Surprisingly, middle-aged adults between the age of 30 and 50 failed to show motor sequence learning. The literature of age-related changes in motor sequence learning has focused on the comparison between young and older adults. Two studies investigated implicit motor sequence learning across the adult life span (Gaillard et al., 2009; Janacsek et al., 2012). Gaillard et al. (2009) examined groups with an age range similar to the one in the present study on the SRTT, but they failed to find significant differences when comparing middle-aged to young and older adults, respectively. In contrast, Janacsek et al. (2012) reported a decline in sequence learning in participants above the age of 44. Although this is in accordance with the present data, the authors also found learning deficits in older adults (Janacsek et al., 2012). Interestingly, when asking participants about potential sequence awareness in the present study, only one middle-aged and one young adult were aware of the repeating pattern of the task, whereas nine older participants perceived a sequential pattern or were even able to repeat at least parts of the sequence. Although the assessment of sequence awareness in the present study was not optimal, results nevertheless might led to the speculation that the elderly may adopt explicit rather than implicit learning strategies. This interpretation is supported by the observation that older adults with potential sequence awareness tended to be faster in sequence than in random trials. It is thus conceivable that the lack of motor sequence learning in middle-aged but not in older adults in the present study might be at least partly attributable to a stronger involvement of a compensatory explicit strategy in the elderly. In line with this, a neuroimaging study reported greater activity in MTL areas (Dennis and Cabeza, 2011)—which have been related to explicit learning (Cohen et al., 1985, 1999)—during the SRTT in adults above the age of 60 as compared to younger ones. Moreover, results of the middle-aged participants led to the speculation that at this age a transition may occur in which implicit learning may become less effective while compensatory strategies have not been successfully adopted, yet.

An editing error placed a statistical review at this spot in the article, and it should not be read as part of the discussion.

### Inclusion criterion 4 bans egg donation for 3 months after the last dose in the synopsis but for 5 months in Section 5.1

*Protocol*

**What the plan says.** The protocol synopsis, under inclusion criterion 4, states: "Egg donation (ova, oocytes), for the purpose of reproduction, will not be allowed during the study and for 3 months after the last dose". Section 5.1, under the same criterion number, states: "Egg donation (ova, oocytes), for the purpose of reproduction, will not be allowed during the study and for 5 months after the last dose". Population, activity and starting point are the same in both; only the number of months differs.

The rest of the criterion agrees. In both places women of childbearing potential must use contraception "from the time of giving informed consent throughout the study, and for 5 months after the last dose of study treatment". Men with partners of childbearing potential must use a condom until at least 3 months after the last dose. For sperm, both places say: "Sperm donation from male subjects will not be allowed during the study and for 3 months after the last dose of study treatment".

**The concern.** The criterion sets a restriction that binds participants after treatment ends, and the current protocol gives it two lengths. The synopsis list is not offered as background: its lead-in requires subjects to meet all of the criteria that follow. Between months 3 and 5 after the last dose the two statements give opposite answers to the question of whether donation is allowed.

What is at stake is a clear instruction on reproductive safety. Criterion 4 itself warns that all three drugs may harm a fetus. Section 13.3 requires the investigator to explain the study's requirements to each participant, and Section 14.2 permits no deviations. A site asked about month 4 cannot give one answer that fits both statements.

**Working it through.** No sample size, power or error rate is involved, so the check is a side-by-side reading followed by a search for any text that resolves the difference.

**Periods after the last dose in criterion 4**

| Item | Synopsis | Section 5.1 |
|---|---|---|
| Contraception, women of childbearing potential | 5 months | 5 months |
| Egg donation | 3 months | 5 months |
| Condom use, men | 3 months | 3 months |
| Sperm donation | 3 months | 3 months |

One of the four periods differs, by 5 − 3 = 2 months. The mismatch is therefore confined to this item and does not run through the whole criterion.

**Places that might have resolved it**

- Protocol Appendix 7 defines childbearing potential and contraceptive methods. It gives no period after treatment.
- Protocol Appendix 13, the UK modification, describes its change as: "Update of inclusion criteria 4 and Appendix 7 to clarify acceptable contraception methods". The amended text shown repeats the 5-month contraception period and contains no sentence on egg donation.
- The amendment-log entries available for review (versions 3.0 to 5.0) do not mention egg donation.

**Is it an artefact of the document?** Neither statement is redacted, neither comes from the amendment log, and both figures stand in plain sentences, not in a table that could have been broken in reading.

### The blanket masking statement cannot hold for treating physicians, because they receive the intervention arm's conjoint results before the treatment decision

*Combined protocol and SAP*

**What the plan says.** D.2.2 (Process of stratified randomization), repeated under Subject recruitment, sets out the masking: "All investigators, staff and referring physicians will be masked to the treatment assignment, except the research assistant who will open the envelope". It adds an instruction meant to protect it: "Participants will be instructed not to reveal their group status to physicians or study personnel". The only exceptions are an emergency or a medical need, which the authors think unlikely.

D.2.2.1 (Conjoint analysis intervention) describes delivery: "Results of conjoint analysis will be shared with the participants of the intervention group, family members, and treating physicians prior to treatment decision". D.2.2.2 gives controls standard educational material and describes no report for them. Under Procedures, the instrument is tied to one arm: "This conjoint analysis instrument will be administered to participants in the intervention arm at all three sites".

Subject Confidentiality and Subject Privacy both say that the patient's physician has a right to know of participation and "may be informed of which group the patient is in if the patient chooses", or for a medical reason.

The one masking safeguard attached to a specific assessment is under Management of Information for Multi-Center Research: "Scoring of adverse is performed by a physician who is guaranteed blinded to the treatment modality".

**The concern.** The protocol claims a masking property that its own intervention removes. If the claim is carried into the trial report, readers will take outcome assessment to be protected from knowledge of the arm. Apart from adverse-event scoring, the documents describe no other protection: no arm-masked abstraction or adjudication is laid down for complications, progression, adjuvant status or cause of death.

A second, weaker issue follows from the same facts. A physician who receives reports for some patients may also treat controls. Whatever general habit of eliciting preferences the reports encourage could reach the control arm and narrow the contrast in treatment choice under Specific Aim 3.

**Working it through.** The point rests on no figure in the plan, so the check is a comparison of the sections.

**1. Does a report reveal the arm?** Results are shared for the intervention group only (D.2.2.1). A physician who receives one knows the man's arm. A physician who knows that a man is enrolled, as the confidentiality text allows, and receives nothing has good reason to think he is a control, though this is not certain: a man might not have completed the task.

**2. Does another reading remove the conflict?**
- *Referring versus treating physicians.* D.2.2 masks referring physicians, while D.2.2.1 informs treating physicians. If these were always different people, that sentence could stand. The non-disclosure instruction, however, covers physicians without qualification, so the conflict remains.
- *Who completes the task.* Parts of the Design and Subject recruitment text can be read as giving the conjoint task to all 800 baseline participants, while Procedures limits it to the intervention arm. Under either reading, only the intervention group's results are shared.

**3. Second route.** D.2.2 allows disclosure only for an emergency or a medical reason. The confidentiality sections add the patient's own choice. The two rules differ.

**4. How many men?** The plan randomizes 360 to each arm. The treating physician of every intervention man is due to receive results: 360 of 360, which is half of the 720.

Consolidation and Unspecific RT Facilitation Across the Adult Life Span
To our knowledge, this is the first study investigating both susceptibility to interference and off-line improvement as two components of consolidation across the adult life span. As outlined above, young and older adults showed susceptibility to interference immediately after learning which was reduced over the off-line period indicating motor sequence consolidation in these age groups. These findings support the hypothesis of the occurrence of consolidation manifesting as stabilization of skill between sessions in older adults (Brown et al., 2009). In terms of sequence-specific off-line improvement, the second component of motor sequence consolidation, a different pattern of results emerged. Both young and middle-aged adults exhibited gains in RT over the off-line period possibly subserved by neuroplastic changes induced by the motor training (for review, see Dayan and Cohen, 2011). However, as indicated by the non-significant three-way interaction between time, condition and group, the observed RT facilitation was not specific to sequence trials. Although this finding is in line with a general RT facilitation but lacking sequence-specific improvement over off-line periods on the related alternating serial reaction task (ASRT) reported by Nemeth and Janacsek (2011), it contradicts previous results of sequence-specific off-line improvement on the SRTT (Robertson et al., 2004b; Brown et al., 2009). However, it is important to keep in mind that these authors implemented off-line periods of 12–24 h. Thus, the break of 1 h in the present study might have been too short to allow sequence-specific RT improvements.